UKIP’s Nigel Farage and Lib Dem leader Nick Clegg went head-to-head on Wednesday night when they debated Britain’s membership of the European Union.
Both politicians bombarded the audience with facts and figures, making it hard to work out who was telling the truth. So BuzzFeed asked the independent fact-checking organisation Full Fact to analyse some of the key assertions made by the two politicians during their debate.
1. Nick Clegg said 7% of UK law comes from Brussels; Nigel Farage said it is 70%.
Neither is quite correct: The House of Commons Library research Nick Clegg quotes says, “It is possible to justify any measure between 15% and 50% or thereabouts.”
Nigel Farage’s 70% seems to be based upon something said by one EU Commissioner, which turned out to be a misunderstanding.
2. Nigel Farage said the EU has a “£55 million membership fee”.
This is only correct if you look at the costs, and not the benefits. £55 million per day is the amount given to EU institutions, but after we deduct the money we get back it’s closer to £33m per day.
That’s if we look at contributions from both government and businesses; if we look only at government contributions, the net contribution falls again to £24 million per day (£8.6 billion per year).
3. Nick Clegg said the EU is the largest economy in the world.
He’s correct: If you treat the 27 nations that were members of the EU when the latest statistics were put together as a single ‘economy’ it just pips the United States to the title.
4. Nigel Farage said last year’s big increase in net migration “came almost solely from the EU”.
He’s correct: Non-EU net migration fell from 157,000 to 141,000 between 2012 and 2013, but net migration from the EU rose from 65,000 to 131,000.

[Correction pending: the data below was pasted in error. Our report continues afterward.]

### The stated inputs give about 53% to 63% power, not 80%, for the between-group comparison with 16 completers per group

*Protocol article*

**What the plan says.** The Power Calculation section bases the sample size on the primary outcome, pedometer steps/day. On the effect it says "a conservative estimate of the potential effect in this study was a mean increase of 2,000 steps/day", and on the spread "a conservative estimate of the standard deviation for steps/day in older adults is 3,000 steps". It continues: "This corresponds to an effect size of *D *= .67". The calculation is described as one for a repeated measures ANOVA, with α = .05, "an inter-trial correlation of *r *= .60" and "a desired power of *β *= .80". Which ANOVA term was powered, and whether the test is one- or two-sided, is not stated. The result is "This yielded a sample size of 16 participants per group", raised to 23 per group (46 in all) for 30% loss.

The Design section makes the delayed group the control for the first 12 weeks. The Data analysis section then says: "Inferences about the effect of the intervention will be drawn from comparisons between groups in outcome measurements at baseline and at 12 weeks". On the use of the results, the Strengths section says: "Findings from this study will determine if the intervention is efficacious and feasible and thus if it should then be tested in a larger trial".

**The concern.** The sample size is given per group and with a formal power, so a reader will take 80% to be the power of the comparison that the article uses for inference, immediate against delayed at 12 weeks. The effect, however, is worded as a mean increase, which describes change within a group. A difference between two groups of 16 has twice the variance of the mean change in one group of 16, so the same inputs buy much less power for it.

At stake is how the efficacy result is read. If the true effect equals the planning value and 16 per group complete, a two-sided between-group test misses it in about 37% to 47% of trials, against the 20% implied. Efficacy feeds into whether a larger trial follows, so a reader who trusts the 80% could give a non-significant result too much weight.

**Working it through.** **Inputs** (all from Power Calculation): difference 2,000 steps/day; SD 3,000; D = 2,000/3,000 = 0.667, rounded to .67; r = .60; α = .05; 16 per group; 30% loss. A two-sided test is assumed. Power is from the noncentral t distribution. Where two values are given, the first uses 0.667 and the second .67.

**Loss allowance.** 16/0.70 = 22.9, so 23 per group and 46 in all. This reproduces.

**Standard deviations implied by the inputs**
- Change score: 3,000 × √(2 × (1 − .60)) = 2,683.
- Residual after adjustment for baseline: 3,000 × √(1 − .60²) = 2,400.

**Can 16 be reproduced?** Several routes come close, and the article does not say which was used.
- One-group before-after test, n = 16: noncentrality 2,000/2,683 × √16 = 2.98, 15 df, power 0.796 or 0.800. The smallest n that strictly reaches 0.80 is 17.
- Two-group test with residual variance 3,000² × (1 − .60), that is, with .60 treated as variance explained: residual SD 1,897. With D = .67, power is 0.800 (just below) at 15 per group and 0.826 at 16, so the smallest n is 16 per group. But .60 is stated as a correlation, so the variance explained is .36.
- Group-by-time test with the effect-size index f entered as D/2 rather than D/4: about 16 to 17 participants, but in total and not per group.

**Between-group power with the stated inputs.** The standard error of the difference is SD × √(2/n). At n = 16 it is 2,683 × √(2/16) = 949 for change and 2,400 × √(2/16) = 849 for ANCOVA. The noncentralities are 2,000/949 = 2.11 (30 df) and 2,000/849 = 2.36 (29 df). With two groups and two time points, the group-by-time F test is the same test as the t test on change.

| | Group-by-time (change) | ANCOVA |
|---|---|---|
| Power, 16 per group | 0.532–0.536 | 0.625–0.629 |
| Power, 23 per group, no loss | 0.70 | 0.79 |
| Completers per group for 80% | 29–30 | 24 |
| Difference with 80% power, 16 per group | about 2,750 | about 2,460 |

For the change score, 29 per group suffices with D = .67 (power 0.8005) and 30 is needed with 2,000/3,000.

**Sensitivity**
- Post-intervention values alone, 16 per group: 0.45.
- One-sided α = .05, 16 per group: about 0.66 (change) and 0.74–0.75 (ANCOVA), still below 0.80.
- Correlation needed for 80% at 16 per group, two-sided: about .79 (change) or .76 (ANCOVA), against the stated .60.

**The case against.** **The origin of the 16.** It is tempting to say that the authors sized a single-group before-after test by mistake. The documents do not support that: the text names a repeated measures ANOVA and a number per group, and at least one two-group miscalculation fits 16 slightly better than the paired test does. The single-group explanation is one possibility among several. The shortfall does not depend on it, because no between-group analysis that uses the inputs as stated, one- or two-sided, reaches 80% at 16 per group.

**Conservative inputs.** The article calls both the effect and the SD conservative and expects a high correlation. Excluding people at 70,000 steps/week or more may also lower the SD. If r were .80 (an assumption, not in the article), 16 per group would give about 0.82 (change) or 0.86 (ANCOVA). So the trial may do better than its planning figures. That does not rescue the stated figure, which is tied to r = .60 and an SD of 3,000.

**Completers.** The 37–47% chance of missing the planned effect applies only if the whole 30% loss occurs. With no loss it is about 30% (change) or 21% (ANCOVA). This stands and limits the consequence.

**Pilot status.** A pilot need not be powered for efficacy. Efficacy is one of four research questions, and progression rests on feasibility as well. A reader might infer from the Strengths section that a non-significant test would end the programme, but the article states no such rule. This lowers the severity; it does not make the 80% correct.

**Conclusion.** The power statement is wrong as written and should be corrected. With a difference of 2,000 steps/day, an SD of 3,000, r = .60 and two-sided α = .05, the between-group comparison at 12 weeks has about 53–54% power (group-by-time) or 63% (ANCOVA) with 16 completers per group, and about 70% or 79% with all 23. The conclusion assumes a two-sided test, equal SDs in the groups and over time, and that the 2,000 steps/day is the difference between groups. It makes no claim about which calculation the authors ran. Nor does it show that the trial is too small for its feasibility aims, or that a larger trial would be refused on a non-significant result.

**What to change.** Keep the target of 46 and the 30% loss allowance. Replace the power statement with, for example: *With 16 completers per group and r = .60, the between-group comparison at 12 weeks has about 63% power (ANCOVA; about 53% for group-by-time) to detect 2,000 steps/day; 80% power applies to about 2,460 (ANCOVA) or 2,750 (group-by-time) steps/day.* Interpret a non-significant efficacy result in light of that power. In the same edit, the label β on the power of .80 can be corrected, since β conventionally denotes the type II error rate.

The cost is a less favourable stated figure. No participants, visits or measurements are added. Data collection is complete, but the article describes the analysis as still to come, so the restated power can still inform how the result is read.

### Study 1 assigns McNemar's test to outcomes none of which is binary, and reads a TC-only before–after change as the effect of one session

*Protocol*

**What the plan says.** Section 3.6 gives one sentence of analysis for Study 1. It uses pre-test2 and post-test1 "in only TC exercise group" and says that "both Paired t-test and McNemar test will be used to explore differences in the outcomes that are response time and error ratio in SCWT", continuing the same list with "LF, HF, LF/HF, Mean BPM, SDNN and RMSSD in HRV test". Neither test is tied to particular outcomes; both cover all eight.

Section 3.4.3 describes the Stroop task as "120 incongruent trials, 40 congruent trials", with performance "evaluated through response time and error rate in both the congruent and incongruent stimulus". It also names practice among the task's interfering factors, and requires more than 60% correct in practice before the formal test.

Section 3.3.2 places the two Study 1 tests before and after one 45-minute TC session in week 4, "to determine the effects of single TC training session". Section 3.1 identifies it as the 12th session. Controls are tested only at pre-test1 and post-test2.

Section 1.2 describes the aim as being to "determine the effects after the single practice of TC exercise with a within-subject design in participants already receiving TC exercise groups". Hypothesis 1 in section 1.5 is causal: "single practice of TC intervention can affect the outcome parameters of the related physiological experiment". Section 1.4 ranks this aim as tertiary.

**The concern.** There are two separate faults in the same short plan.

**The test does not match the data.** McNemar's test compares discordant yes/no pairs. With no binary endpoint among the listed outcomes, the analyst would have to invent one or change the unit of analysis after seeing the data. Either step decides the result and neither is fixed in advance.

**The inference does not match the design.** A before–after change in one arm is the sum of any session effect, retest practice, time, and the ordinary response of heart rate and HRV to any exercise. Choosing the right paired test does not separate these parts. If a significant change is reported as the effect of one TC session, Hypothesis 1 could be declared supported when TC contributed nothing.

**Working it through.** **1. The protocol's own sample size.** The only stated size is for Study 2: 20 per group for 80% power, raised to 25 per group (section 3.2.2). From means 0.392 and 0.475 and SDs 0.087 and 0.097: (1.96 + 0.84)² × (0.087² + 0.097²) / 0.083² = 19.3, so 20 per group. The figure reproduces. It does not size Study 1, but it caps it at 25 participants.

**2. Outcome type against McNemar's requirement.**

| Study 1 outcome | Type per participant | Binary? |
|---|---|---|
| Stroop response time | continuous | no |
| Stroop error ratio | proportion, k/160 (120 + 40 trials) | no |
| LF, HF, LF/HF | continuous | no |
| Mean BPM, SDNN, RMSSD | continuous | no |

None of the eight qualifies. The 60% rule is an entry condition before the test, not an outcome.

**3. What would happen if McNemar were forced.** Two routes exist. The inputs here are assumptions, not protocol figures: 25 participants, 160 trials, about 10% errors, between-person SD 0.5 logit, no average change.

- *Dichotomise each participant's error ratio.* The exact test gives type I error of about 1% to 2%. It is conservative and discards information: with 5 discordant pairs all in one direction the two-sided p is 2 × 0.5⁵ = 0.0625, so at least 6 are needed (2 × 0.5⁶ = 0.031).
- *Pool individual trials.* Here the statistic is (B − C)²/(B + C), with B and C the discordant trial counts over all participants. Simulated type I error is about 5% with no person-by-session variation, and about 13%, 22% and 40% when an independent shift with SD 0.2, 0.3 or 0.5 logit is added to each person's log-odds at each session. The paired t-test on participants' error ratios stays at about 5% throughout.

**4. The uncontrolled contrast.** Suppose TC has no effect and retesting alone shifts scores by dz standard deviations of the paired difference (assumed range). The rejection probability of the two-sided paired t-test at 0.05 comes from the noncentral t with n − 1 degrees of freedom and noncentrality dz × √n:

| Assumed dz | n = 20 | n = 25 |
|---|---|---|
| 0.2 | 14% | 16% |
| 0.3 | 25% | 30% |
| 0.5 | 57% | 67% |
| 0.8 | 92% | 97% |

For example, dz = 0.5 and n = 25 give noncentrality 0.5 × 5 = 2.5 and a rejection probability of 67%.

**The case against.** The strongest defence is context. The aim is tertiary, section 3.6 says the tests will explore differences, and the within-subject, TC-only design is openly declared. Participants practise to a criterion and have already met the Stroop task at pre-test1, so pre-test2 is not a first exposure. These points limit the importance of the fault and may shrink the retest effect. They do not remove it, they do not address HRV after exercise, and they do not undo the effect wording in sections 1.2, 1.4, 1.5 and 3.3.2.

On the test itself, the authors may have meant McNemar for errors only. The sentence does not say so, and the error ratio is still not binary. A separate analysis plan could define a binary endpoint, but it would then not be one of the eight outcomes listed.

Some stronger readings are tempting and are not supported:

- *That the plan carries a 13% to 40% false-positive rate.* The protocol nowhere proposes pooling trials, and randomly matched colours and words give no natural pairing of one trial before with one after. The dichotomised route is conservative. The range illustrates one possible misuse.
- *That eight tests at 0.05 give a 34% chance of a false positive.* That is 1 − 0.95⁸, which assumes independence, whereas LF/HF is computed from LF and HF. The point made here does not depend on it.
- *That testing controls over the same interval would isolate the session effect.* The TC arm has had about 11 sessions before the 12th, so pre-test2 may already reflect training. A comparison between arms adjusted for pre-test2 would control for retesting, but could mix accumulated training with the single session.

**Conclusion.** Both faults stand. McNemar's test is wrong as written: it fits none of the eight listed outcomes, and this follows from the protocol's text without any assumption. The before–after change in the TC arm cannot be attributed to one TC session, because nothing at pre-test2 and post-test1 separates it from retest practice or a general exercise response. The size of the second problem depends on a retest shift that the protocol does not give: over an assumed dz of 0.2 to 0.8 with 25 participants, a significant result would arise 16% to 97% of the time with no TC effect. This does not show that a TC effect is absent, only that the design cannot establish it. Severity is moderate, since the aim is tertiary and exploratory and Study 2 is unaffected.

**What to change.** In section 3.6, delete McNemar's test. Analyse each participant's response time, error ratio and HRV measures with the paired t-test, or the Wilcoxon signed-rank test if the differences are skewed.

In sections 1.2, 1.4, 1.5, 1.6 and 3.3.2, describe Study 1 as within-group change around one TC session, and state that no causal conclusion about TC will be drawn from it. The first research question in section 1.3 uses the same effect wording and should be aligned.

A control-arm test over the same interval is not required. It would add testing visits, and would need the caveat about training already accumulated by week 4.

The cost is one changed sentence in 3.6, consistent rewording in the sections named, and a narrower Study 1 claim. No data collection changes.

About 40% of those who settle on these shores are currently EU nationals.
5. Nick Clegg said “50% of the things we produce go to Europe”.
These figures are contentious however, with some claiming that they are distorted by the fact some of our exports to the EU actually end up being bought by consumers in other countries (something known as the ‘Rotterdam Effect’).
6. Nigel Farage said UK trade is managed by an “unelected Dutch bureaucrat”.
The European Commissioner responsible for trade is Karel De Gucht, although he is Belgian rather than Dutch.
While not directly elected by the public, it’s not strictly true to say that no-one votes on the appointment of an European Commissioner. While the public doesn’t get a vote, ministers from each country and MEPs do. Nigel Farage himself actually voted against the appointment of the Commission in 2010. New appointments to the Commission will be made in October.
7. Nick Clegg said there are more bureaucrats in Derbyshire than in Brussels.
However there are a couple of caveats: The European Commission is only one part of the EU, and not everyone employed by the Commission or Derbyshire County Council will necessarily be ‘bureaucrats’.
8. Nick Clegg said 3 to 4 million jobs are linked to the EU.
The 3 million figure has been described by the author behind the research it’s based on as “past its sell-by date”. The 4 million is an update to it. The figures estimate the number of jobs linked both directly and indirectly to our trade with the EU.
This doesn’t mean that this number of jobs would be lost if Britain left the EU. The studies behind Mr Clegg’s figures have all pointed out that we don’t know how many – if any – jobs would be lost.
9. Nigel Farage said the majority of UK voters don’t want a political union with Europe.
While the ‘Out’ campaign has enjoyed leads of more than 20 points in polls in recent years, more up-to-date figures suggest the race is much tighter.
Ipsos MORI’s most recent poll gave the ‘Out’ campaign a slight lead, while YouGov gave an equally slight lead to the ‘In’ camp.